Computer Security

Yubikey vulnerability found, but don’t lose sleep over it. Nobody is going through all this effort to get into your GMail if you’re not a VIP.

Also, it requires you to be separated from your yubikey for like 10 hours. Or having it swapped out for that amount of time. It’s a hell of a covert ops thing to do.

1 Like

Here’s a really great everyday computer security story from Sophos.

When the student couldn’t find a suitable free version, they searched for a “Crack” version instead. They found what appeared to be one and tried to install it. However, the file was in fact pure malware and the installation attempt immediately triggered a security alert from Windows Defender. The user disabled Windows Defender – and at the same time appears have also disabled their firewall – and tried again. This time it worked.

The recommendations in the article are very good. But it’s a good reminder to everyone, the days of pirating software on your PC are basically over. Unless you have an extremely trustworthy source, or at least run all pirate software in sandboxes/vms, do not pirate software for your PC like it’s the year 1999. Just about everything you can find out there is just a trap.

It’s also a good opportunity to point out that attaching high prices to things people need is also in itself a threat to security. The way that high prices on software led this student cause a security breach isn’t that far off from how high prices on food or health care lead to breaches in national security. Making sure everyone’s needs are met makes us all safer in all areas.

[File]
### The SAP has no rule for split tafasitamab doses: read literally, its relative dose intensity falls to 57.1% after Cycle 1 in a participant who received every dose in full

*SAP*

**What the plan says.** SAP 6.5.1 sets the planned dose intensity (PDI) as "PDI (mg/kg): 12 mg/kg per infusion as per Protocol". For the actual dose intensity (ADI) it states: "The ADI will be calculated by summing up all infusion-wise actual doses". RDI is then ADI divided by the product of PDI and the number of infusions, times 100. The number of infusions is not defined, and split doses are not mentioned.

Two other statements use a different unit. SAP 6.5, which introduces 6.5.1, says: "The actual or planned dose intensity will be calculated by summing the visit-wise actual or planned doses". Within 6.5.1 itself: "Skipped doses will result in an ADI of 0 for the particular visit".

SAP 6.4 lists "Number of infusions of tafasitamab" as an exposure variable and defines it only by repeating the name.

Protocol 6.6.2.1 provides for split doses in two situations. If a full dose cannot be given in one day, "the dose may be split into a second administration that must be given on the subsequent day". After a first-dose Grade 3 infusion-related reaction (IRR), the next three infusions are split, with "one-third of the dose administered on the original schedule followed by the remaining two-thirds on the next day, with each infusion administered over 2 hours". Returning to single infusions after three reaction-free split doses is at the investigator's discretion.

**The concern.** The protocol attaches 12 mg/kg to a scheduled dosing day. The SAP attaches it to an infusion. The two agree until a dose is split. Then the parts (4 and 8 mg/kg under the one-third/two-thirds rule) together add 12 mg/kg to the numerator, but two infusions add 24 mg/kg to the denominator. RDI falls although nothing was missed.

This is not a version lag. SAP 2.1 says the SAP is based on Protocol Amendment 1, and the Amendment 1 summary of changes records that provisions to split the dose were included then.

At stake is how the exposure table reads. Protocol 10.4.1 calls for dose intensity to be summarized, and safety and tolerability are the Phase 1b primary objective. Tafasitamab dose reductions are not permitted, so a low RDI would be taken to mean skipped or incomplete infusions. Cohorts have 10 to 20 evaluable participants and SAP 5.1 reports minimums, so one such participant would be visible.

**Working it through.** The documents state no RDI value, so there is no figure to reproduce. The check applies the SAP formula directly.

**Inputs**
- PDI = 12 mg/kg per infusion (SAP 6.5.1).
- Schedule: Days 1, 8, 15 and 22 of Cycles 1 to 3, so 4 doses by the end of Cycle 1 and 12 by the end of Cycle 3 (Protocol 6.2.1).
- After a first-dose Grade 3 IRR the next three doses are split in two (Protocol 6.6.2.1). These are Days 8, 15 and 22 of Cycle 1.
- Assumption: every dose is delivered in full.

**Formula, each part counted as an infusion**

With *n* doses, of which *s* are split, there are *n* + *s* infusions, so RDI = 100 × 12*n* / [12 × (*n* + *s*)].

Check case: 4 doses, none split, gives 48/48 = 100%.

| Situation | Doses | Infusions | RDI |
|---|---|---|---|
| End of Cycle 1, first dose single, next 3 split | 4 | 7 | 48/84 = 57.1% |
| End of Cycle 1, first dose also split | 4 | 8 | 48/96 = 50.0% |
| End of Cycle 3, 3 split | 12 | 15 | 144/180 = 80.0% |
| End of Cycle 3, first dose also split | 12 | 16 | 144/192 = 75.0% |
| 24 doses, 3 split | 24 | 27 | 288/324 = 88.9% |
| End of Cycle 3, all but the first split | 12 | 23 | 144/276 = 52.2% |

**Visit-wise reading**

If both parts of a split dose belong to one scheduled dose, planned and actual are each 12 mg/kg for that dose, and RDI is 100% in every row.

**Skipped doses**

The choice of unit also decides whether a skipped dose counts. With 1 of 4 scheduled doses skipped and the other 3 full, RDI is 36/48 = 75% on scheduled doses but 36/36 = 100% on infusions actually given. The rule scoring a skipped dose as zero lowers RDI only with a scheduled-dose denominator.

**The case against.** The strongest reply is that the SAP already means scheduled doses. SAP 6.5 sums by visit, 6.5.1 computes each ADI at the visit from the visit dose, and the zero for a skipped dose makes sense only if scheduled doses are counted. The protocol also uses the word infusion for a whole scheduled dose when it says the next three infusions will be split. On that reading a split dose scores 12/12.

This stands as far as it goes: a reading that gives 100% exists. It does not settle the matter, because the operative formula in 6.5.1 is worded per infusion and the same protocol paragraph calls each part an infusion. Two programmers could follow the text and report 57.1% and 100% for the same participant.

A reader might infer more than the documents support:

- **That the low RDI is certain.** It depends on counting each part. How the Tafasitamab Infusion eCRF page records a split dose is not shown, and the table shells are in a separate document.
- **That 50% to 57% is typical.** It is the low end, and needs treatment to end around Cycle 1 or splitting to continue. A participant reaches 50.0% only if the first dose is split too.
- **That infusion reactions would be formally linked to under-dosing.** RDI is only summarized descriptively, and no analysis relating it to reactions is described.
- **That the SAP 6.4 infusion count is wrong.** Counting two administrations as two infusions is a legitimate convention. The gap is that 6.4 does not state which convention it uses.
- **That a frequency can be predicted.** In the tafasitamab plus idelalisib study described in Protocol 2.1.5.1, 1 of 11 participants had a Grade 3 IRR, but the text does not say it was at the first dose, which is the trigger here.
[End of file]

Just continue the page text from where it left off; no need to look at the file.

If the software company wasn’t charging so much for the license, if the institute paid the student enough that they could afford the software, if the institute provided the student with a legitimate license, etc. that also would have prevented this from happening.

a remote desktop protocol (RDP) connection was registered on the institute’s network using the student’s credentials. It came from a computer named “Totoro,” possibly after the anime character.

Critical information right there.

TL;DR: T-Mo security is reportedly complete garbage. Very believable.

Every time I speak with one of my professional InfoSec friends I come away completely dismayed and demoralized about the state of security at large, well-funded, and well-staffed corporations. I think the general public thinks that computer security is SOOOOO difficult to get 100% right and that hackers (especially State-sponsered groups from Russia & China) are constantly probing for any minor oversight they can exploit. When the reality is more that these corporations can’t be arsed to do thing 1. Even when they ostensibly have a significant InfoSec team that they pay serious salaries for, the weakness always ends up being “unencrypted FTP was still permitted” or “the password was ‘ADMIN’ and had been for 10+ years” or “the company hired a consultant and provided never-expiring credentials that permitted the account access to all systems and all network elements, then that account was forgotten about or the consultants laptop was stolen/hacked”. And it isn’t that these companies do nothing about security, but they will focus on things like requiring a VPN to check email and 90-day password expiration for the majority of employees but then on the back-end or for IT/Dev staff there are super user accounts that never change and everyone has access to them because that makes their work easier.